Before I Was Boss: Asian MMA’s most powerful man learnt value of money from part-time jobs
‘The most powerful man in Asian MMA’ does not mince words when talking about how part-time jobs have shaped him.
Victor Cui – the founder and CEO of mixed martial arts (MMA) promoter ONE Championship that has shepherded the career of many a famous fighter – has come a long way from working in his mother’s convenience store as a shelf stocker and cashier in Canada, to leading a big sports company.
In an interview with AsiaOne, the 44-year-old Canadian said he worked his first part-time job when was 12, adding that he “had, how would you put it politely – too much energy and my parents were desperately finding ways to diffuse it”.
Part-time jobs “have taught me the value of money,” said Cui who was born and raised in the town of Edmonton in Alberta, and credits his success to the work ethic these jobs developed.
The married father of a seven-year-old daughter, Kayleigh, and five-year-old son Liam, is based in Singapore with his family and founded ONE Championship in 2011.
“People said I was crazy to throw everything I had into ONE Championship, but it was just me going out to get what I wanted, which was to help unleash greatness in others through the power of martial arts and build something I can truly be proud of,” he added.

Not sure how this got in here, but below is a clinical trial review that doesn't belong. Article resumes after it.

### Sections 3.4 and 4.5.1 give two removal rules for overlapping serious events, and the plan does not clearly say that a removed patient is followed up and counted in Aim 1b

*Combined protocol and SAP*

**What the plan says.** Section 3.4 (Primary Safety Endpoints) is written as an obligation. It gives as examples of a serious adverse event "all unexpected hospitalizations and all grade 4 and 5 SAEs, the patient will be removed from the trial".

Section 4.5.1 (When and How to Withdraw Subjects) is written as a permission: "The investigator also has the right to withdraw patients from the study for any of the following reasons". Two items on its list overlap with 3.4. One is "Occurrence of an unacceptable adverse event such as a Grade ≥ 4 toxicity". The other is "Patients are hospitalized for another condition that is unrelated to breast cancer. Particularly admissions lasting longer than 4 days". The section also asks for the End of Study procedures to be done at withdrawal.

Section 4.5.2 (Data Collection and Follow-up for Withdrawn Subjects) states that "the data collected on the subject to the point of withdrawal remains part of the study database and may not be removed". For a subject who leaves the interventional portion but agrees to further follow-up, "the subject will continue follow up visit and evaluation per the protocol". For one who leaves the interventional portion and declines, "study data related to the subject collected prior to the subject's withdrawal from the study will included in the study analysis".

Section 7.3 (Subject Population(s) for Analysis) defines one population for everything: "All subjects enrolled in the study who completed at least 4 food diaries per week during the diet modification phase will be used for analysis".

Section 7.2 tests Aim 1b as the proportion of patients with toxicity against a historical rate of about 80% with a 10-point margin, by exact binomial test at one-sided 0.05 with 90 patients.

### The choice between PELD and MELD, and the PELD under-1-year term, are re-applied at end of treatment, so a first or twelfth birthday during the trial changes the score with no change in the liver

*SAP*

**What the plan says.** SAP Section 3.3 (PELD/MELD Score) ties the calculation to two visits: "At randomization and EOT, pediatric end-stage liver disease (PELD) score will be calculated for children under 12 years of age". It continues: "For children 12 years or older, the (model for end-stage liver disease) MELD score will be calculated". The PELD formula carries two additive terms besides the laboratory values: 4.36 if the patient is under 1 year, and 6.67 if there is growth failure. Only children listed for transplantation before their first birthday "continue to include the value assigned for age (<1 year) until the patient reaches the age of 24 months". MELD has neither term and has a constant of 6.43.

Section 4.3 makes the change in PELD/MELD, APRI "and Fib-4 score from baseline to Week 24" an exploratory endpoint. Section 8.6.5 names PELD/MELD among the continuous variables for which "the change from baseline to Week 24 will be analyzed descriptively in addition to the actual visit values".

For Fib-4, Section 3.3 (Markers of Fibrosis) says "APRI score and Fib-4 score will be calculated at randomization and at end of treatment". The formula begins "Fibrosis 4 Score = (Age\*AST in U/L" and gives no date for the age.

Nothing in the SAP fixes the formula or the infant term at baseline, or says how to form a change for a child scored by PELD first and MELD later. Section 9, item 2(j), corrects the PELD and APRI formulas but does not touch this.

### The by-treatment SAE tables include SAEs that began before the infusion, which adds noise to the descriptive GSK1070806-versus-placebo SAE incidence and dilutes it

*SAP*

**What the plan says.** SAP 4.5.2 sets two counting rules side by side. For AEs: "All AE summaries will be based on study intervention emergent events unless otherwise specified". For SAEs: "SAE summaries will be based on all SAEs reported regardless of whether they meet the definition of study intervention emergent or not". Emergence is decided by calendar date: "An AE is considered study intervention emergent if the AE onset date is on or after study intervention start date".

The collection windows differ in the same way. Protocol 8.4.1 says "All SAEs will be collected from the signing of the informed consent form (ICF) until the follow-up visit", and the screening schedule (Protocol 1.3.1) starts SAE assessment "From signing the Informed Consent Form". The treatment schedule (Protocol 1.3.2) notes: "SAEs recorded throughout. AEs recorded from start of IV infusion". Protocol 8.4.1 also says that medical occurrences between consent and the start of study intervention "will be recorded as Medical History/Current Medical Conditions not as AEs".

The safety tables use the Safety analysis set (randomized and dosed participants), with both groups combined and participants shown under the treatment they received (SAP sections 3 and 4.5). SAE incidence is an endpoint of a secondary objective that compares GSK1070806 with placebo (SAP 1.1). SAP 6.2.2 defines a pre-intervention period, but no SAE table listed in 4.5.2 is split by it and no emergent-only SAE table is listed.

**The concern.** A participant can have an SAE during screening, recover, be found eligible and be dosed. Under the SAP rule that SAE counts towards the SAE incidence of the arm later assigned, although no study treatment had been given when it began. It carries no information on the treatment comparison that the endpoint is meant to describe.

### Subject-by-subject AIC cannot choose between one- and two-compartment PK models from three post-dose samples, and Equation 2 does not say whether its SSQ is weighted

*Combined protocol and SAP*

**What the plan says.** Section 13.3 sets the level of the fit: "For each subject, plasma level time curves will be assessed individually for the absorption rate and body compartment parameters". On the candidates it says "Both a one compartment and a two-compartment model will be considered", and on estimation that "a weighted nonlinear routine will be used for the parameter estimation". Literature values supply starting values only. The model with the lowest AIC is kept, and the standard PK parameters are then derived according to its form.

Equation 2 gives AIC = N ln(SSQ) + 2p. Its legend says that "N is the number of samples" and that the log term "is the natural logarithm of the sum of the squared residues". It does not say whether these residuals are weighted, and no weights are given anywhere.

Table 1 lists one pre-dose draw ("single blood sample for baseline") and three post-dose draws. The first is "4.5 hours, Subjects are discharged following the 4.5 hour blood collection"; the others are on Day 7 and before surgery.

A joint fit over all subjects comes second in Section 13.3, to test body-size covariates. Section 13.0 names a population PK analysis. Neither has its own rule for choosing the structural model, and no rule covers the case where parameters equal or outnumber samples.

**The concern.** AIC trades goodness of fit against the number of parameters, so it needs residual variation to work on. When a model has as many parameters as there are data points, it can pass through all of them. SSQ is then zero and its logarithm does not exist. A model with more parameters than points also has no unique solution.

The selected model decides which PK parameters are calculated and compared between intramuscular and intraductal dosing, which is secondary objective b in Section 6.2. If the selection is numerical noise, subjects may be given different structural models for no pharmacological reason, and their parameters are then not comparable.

ONE Championship chose not to comment about its financial success, citing competitive reasons.
Indeed, this go-getter attitude manifest itself early on, even when Cui was working at his mother’s store and “collecting (his intitial) payments in the form of chocolate bars (before getting) a whopping raise to CAD$3 (S$3.20)/hour”.
Cui added that it was common for kids to work several part-time jobs in his town – and he certainly has had his share of interesting part-time jobs.
This includes working as the “only Asian cowboy” on his friends’ family farms where he would “spend weeks herding and branding cattle”, and delivering pizzas while in university on a Canadian military officer scholarship.
More interestingly, Cui, who is of Chinese and Filipino descent, says his diverse racial and cultural background has “shaped (him), but has not defined (him)”, adding that his nomadic lifestyle – from living in Kuala Lumpur for 3 years in the late 90s to now being based in Singapore – has not been too difficult because of the country’s multi-cultural society.
He also attributed his current success to the lessons he has learnt from his past jobs – both part-time and full-time.
His full-time jobs included serving four years in the Canadian Navy, as well as working “around the world” with the Olympics and World Championships.
“Everything I’ve done in my career so far has helped me get to this point,” he said.